“Our hypothesis was that maybe it’s more nuanced than that,” Mr. Grayson said. “People have said, ‘I don’t trust advertising.’ The truth is, there is a lot of advertising that they do trust.”
Certain tactics, such as offering to match a competitor’s low prices, reporting a high rating on a site like Amazon or Yelp or mentioning a recent ranking by a third-party source like U.S. News & World Report, received the most positive reactions from participants. Others, like using paid actors instead of real people, or even hiring celebrity endorsers to express their affinity for a product, came off as “deceptive” or “manipulative,” according to those surveyed.
Jake Sorofman, who analyzes marketing trends as a vice president and chief of research for Gartner for Marketers, a research and consulting firm, said brands should already be recognizing that the “persuasion by way of manipulation” approaches of the past were not going to work on modern consumers.
“Consumers are certainly becoming more savvy, more skeptical, more discriminating,” Mr. Sorofman said. “They expect a lot more, and that’s putting pressure on marketers to do better.”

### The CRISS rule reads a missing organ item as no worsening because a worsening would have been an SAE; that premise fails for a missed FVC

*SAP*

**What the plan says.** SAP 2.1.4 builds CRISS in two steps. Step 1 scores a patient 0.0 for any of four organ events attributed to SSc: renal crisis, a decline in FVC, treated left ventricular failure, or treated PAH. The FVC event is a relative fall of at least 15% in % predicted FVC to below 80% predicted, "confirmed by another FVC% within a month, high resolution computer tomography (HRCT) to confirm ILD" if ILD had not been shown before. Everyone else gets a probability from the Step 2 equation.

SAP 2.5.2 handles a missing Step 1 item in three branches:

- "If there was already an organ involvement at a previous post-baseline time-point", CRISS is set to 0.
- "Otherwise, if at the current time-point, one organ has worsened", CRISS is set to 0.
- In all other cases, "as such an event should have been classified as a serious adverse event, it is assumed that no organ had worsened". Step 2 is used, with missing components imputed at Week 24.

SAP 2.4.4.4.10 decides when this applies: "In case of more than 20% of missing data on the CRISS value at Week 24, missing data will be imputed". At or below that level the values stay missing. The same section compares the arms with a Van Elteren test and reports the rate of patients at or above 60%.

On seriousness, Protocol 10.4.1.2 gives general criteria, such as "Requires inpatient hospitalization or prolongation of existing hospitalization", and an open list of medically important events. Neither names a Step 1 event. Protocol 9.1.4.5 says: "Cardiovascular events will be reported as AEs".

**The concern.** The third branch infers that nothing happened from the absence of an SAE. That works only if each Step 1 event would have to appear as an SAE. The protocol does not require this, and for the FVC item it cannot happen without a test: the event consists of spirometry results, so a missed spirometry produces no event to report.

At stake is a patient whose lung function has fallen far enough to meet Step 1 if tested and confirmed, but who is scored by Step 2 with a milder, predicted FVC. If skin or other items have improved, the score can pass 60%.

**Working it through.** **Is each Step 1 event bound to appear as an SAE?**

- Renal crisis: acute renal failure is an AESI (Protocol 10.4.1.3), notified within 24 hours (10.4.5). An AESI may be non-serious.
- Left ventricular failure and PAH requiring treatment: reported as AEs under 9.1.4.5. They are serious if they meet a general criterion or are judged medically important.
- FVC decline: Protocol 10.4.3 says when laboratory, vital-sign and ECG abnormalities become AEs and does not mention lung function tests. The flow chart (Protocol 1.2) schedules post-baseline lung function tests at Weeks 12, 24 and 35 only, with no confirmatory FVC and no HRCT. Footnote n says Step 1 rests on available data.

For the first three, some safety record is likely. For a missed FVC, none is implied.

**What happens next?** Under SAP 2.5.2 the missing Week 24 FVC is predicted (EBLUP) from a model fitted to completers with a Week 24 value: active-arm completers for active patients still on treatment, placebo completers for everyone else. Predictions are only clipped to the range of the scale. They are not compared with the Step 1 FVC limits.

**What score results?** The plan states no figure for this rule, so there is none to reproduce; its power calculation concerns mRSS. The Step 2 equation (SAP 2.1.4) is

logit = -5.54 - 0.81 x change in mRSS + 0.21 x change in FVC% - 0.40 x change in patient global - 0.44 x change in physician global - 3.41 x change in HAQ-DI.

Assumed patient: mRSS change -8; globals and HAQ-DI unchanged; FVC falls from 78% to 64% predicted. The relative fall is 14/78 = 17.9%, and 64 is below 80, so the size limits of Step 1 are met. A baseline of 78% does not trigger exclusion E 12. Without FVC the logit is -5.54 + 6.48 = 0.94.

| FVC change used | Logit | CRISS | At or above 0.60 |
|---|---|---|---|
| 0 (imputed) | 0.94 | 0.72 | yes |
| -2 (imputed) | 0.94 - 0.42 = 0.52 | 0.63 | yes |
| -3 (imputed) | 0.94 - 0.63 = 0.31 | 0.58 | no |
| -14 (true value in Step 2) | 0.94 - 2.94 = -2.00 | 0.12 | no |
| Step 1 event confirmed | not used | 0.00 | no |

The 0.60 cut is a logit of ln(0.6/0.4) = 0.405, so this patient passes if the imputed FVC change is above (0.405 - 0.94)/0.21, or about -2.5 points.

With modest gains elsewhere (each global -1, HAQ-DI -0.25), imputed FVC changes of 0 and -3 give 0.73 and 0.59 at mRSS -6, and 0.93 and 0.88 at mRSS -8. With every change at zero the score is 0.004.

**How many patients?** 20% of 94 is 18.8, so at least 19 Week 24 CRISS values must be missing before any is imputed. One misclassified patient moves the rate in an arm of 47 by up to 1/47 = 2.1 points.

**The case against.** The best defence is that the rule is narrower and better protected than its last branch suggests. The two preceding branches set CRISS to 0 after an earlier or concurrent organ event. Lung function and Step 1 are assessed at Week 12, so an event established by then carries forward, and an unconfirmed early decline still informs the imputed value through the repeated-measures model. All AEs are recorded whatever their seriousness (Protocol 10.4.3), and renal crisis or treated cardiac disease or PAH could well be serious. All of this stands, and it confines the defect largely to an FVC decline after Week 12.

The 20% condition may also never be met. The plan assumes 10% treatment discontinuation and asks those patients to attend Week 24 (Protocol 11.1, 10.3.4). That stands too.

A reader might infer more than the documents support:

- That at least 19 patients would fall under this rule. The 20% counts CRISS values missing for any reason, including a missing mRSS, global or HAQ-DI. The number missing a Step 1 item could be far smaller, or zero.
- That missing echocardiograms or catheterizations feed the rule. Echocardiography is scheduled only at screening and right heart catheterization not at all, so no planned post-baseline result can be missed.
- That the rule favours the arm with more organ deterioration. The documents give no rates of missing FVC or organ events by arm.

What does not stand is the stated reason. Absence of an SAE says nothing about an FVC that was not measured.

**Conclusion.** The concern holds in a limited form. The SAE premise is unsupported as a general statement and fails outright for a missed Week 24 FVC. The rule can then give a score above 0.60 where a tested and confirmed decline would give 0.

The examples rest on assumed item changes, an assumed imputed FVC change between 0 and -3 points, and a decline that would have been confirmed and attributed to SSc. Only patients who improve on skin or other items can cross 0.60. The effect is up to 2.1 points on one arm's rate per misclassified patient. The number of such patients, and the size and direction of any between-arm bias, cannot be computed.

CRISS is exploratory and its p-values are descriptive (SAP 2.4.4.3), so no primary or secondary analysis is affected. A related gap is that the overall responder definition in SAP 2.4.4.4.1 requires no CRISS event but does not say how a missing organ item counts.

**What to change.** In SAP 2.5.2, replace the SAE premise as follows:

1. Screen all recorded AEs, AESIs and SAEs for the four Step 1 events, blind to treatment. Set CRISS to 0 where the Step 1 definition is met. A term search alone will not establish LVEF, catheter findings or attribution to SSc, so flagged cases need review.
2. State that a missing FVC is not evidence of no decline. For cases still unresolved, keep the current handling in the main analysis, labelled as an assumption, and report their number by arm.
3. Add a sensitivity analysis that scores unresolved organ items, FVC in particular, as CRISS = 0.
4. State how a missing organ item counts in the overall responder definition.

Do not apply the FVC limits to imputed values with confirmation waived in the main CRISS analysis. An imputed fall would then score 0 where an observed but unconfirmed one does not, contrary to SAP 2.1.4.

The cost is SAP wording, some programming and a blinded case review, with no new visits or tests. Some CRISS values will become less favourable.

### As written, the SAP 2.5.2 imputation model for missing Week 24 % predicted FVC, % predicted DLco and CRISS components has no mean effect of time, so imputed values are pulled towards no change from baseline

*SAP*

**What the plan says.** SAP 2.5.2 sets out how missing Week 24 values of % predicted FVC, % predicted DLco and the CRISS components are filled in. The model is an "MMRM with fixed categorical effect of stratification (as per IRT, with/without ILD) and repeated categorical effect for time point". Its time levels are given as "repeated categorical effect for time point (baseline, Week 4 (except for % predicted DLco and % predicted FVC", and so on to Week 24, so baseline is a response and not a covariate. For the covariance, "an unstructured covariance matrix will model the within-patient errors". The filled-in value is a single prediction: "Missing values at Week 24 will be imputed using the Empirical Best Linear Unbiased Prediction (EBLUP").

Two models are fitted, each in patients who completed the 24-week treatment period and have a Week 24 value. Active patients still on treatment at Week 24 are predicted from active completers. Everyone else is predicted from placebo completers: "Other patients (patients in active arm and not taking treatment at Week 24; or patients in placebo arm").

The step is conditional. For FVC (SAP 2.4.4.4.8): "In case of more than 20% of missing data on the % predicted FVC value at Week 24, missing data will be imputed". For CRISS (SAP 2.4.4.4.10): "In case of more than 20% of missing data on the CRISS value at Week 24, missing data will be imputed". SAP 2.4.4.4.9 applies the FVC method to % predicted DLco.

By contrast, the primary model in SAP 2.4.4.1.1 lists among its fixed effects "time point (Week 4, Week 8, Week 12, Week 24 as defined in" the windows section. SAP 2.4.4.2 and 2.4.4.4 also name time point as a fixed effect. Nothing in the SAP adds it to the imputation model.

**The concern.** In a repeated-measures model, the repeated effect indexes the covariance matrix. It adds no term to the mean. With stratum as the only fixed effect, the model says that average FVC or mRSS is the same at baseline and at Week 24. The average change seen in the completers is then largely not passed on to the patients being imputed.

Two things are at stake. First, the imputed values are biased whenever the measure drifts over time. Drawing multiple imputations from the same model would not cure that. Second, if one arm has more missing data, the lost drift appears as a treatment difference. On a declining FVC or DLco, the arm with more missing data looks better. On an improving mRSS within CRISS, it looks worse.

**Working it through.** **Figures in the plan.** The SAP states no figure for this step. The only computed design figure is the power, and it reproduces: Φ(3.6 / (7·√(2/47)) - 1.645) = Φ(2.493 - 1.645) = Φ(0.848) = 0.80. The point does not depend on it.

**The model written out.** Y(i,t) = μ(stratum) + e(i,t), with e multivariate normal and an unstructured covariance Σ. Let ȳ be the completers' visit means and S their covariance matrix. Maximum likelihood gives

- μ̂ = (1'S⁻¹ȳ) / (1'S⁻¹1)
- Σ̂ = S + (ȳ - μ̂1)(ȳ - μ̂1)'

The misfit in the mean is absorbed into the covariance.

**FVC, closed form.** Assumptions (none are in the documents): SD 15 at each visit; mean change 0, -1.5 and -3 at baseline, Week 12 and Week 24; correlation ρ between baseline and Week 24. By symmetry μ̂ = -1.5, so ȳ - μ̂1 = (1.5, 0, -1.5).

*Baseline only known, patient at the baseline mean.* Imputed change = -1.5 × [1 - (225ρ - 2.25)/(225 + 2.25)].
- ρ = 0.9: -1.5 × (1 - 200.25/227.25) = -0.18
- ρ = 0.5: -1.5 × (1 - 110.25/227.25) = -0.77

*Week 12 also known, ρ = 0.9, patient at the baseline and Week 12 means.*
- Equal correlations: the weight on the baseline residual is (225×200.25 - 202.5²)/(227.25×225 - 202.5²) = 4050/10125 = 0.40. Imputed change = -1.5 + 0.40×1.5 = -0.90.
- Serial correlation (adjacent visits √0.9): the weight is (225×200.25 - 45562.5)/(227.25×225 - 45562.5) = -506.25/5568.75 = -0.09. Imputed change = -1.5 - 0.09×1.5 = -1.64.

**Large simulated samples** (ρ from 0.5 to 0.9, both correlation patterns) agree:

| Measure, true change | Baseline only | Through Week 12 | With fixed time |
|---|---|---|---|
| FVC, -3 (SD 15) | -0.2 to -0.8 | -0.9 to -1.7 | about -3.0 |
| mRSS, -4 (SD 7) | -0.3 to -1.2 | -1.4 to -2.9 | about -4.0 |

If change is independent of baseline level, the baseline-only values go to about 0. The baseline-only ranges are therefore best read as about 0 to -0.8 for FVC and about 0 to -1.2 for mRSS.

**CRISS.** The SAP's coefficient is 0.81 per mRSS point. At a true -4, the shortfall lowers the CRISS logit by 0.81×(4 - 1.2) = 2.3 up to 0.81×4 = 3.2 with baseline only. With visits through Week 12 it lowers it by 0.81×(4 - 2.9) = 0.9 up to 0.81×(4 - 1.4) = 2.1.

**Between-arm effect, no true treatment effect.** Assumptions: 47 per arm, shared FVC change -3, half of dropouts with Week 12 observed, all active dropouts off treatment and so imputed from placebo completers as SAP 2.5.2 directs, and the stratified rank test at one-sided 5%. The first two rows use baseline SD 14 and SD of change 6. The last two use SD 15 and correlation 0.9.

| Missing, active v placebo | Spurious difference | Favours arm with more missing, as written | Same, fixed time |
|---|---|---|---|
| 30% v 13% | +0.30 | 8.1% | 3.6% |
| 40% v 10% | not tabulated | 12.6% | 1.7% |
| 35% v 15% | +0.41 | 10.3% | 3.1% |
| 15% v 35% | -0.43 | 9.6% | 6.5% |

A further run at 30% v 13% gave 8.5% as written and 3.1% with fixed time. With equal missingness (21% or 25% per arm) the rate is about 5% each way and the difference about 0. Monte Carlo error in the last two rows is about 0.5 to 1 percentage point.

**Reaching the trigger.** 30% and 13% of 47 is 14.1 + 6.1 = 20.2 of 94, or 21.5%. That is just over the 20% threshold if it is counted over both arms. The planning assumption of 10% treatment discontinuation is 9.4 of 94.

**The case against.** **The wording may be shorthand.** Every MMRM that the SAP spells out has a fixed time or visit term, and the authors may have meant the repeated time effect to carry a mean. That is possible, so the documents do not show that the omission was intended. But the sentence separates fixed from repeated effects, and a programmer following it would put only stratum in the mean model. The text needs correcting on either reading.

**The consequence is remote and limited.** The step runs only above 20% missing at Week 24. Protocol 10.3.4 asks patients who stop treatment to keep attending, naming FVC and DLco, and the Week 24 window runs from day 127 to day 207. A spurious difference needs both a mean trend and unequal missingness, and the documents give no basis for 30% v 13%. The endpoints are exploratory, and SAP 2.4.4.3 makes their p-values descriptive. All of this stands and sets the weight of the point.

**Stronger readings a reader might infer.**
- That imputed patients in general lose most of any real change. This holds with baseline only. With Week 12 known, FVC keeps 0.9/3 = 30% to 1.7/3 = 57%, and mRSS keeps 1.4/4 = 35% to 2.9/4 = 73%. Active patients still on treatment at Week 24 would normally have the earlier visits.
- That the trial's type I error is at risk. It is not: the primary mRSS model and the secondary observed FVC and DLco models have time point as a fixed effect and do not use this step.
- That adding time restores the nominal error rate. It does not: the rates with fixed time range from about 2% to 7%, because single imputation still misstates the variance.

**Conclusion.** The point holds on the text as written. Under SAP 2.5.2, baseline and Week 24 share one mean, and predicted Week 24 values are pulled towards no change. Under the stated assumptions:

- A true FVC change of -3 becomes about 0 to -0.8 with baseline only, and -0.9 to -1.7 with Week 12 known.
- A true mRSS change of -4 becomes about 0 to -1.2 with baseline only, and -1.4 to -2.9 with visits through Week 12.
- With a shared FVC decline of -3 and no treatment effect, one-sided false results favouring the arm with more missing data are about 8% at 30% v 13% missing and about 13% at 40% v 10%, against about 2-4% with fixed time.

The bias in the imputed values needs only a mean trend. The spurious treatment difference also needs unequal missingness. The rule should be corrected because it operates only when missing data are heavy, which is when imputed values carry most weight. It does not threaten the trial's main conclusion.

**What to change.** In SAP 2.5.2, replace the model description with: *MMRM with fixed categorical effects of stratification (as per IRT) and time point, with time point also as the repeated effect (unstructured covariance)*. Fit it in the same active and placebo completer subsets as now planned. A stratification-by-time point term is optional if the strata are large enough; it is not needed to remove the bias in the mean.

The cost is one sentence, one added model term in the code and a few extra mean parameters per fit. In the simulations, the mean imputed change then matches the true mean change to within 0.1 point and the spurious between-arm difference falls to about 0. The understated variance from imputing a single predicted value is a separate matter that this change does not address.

Chris Raih’s conclusion is that consumers are willing to play along, as long as brands play fairly. Mr. Raih, the founder and president of Zambezi, a Los Angeles ad agency, wrote an essay for AdWeek in January about combating the “atmosphere of disbelief” that he felt had pervaded society. He argued that brands needed to better use their platforms to bridge gaps, communicate and inspire.
“We do see more nuance than what is reported,” Mr. Raih wrote in an email. “Look, today’s audience is more sophisticated than ever before. They know how the machine works. They know why Facebook ads retarget them based on previous searches. They know why brands buy space on certain programming. The mystique is gone.”
Though the study demonstrated that all approaches are not equally unscrupulous in…